Henry Rollins: My Parents Gave Me Existence, but Punk Rock Gave Me Life
I’ve been living in Peru for a little less than a week. I spent several days in Lima, but for the last few, I’ve been in Cuzco, way up in the Peruvian Andes.
It’s great to get a few days off from the proximity of comrade Trump. Watching him blow out so hard from such a great distance is almost like watching the battle scene in a film with the sound turned off.
A few days ago, I got a letter from a teacher at an East Coast university, who told me he had enjoyed a recent radio show I had done on KCRW with my bestest friend, Ian MacKaye. The topic and accompanying music, all selected by Ian, were shows that we went to together from 1979 to 1981. We saw some great ones, and there are plenty of stories to tell. Music changed our lives.
What the teacher found interesting in our conversation were the ideas of going to shows as ritual and of the music you like as a self-referencing identifier. Both of these, especially the latter, are major concepts in my thinking. You can tell a lot about someone — what interests them, their idiosyncrasies and priorities — just by what’s in their living space.
It was a long time ago, but I remember occasionally going to my father’s house on the weekends. His wife had a lot of stuff, mostly books on law and crime investigation. Besides clothes and reading glasses, my father seemed to have no personal items by which to offer a clue on who he was. There were no records, just television and news radio. Almost everything in the house seemed to belong to her. He just lived there. The only thing I remember him by are the things he said.
My mother had paintings on the walls, several shelves of books and a whole lot of records. There was always a stack of New Yorker magazines that she tried to keep up with. For information, she mainly read The Washington Post and The New York Times. She often had the turntable going for hours. All high-density stuff: classical, jazz, Streisand, Dylan. She went to the museums and galleries in the Washington, D.C., area over and over, like someone goes back to a favorite restaurant. She went to the Kennedy Center, Ford’s Theatre, took classes at night. She was a woman of Irish descent and the middle class, who worked for the government. But really, she was all those books and records.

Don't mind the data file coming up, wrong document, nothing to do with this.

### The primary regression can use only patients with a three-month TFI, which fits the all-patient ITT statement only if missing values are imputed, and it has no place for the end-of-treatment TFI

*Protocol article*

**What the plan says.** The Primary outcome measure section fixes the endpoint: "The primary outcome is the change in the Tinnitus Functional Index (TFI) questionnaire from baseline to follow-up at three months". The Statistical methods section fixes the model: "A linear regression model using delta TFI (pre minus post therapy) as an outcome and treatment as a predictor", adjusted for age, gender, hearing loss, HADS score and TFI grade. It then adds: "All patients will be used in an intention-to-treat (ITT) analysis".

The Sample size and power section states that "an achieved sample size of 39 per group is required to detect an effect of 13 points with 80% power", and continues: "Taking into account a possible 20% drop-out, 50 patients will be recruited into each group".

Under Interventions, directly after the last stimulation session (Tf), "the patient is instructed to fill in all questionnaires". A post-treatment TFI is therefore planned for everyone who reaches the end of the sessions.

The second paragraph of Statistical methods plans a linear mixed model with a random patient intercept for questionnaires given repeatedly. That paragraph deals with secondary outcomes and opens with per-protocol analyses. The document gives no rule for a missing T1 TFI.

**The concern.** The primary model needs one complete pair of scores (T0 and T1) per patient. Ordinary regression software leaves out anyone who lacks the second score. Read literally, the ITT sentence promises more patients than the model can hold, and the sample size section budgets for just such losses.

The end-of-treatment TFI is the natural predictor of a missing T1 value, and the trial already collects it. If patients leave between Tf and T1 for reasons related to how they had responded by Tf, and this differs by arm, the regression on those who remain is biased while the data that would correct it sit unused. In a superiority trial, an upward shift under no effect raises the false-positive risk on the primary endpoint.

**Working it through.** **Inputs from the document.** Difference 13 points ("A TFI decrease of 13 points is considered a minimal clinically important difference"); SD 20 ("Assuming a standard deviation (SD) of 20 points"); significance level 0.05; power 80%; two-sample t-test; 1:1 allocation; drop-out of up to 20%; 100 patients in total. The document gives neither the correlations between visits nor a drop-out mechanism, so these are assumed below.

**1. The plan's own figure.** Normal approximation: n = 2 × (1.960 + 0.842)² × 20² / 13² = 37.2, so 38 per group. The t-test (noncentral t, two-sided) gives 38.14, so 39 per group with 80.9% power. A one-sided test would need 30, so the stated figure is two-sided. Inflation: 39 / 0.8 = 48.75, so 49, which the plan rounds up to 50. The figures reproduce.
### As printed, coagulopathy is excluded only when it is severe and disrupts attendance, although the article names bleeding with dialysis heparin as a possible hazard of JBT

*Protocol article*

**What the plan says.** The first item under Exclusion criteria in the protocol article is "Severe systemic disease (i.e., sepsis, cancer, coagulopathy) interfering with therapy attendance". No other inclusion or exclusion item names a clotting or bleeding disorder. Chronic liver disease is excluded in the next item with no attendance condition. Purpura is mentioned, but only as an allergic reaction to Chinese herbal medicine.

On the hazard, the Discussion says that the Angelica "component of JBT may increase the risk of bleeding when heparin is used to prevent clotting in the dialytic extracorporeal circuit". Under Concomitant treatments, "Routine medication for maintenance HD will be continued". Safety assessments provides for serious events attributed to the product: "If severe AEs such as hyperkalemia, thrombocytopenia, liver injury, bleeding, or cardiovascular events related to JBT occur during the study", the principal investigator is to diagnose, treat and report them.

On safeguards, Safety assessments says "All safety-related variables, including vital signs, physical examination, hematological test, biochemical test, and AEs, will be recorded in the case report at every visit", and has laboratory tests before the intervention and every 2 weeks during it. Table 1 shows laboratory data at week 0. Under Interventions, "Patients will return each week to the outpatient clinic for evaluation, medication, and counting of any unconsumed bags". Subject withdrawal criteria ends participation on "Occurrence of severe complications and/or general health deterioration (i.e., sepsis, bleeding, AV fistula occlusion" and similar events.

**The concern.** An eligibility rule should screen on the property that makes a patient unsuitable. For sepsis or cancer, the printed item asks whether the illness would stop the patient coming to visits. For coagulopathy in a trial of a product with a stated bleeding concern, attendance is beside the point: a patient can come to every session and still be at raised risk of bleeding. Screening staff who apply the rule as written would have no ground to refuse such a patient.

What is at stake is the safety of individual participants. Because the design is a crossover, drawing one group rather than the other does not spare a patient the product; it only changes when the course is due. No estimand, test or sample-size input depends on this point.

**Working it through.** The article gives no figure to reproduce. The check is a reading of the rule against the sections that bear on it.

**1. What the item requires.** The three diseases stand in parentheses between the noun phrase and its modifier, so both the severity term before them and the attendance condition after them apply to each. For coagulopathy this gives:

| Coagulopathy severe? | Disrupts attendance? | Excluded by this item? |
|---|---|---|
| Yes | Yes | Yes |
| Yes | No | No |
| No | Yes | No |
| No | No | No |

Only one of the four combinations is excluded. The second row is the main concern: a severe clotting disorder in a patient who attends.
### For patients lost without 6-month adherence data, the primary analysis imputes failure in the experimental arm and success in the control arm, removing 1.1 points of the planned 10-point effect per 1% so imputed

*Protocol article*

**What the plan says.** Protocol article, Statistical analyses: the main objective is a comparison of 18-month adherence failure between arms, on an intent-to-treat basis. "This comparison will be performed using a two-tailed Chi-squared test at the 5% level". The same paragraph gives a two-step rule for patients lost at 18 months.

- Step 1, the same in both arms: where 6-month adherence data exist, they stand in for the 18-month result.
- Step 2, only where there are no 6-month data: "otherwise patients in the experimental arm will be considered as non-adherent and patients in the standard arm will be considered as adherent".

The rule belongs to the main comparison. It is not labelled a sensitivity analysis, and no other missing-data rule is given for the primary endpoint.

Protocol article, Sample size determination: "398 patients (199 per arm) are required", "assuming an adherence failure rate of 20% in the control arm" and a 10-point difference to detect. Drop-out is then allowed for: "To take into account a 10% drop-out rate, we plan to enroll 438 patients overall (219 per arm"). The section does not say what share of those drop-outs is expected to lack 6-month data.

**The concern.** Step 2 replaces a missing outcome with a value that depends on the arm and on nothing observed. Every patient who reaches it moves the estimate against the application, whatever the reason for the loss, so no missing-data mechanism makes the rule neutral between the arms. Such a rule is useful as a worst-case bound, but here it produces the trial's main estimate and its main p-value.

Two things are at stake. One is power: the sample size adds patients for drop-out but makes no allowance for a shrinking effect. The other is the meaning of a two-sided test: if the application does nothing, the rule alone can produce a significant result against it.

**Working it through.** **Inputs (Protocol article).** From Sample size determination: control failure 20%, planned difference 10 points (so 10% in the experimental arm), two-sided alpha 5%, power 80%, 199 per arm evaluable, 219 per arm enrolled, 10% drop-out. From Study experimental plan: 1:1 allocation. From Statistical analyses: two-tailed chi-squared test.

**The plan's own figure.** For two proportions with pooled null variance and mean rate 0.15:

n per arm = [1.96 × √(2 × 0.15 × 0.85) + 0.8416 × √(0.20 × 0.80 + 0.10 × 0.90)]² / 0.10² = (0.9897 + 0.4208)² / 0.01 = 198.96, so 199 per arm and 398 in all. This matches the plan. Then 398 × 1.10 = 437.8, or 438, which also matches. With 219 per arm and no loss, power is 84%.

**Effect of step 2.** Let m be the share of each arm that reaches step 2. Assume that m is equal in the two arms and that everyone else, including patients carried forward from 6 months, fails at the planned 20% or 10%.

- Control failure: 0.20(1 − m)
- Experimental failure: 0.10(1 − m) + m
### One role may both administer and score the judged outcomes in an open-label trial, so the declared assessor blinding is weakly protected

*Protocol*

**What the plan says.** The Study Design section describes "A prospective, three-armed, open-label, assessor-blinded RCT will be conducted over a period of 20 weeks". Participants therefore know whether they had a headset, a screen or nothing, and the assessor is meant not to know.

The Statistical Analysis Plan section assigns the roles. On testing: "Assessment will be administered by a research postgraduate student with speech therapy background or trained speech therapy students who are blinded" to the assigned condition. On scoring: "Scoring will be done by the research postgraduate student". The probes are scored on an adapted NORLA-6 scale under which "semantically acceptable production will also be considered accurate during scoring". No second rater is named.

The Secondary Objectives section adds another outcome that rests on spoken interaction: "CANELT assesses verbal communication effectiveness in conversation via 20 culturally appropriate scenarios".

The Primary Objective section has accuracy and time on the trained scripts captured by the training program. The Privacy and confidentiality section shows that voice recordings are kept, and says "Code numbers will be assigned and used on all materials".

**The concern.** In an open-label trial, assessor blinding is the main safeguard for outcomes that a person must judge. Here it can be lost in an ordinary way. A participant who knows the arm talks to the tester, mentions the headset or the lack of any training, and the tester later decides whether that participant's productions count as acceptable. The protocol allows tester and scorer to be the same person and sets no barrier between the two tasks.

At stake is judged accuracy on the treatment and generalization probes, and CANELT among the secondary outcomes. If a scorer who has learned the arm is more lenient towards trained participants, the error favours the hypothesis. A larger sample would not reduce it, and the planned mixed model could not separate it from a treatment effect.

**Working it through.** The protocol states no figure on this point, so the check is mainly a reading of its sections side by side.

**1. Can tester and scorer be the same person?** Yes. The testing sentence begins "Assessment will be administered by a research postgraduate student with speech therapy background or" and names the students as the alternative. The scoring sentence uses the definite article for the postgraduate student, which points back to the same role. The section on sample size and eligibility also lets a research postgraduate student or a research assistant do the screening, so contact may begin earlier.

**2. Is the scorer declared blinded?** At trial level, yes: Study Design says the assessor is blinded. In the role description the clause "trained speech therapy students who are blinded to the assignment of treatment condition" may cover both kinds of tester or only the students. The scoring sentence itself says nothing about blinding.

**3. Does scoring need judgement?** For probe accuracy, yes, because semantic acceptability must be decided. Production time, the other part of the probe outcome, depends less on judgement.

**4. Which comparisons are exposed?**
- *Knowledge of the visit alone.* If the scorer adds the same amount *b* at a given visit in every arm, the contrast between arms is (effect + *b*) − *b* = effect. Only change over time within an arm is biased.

When I was in high school, I never really understood why people wore T-shirts of bands, even if I liked the band. It seemed like a lot of work. This changed when the local skateboarders in the neighborhood, all four of us, decided we were a team and had T-shirts made. It wasn’t the idea of a uniform look that appealed to me. I wore one five days a week at the prep school I went to. The thing I liked was that by merely wearing these shirts, we had individualized ourselves and, in our own way, peeled off from others.
A few years later, I heard bands like The Ramones and The Clash, and that was it. My feet were finally on the ground, and my shield had an insignia. I was still me, but I identified so deeply with these records and how they made me feel that they became me as well.
The records were one thing, but actually being in the same room with these bands — that was the point of no return. Those shows changed the way I thought about everything, and I have never come back.
Every once in a while, I have crossed paths with some of the people from these groups. I try to say as little as possible and just thank them. What I am thanking them for is so much more than the music they made. As far as my thinking goes, my parents gave me existence, but these bands gave me life. I can’t pay that back. All I am usually able to do is thank them and look at the ground.
Perhaps the best way to thank them is to go to the show when you can. Some bands I see whenever possible, and others I just listen to the records a lot, but I try to keep the conversation going — one-way as it is.
Going back to the observation the teacher made, and turning the harsh light of scrutiny on myself, my record collection could explain my countless insecurities and the fact that we’re living in a material land, and I am a material man. The more records, the better.
A few days ago, in Lima, I walked across the city to get to Kat Records. The directions were less than great. By the time I got there, I had sweated through my shirt, used up my bottle of water and wasn’t looking forward to the multimile hike back to the hotel during rush hour.
Kat was more of a record stall than a store. There were perhaps 200 records in a narrow row of bins. Also, it was closed. The great part was that there were two guys waiting patiently for the owner to return. I asked them when they thought the store would reopen and neither of them knew, but that didn’t seem to matter. I think they knew that the wait was worth it, because there was a chance something they could soon internalize and make their own might be waiting for them in the bins.
That kind of discovery is as important as air. It’s one of the ways you find yourself.
More from the mind of Henry Rollins:
White America Couldn't Handle What Black America Deals With Every Day
Bowie's Blackstar Is on the Level of Low and Heroes
No Matter Who Wins, America Is Only Going to Get Angrier
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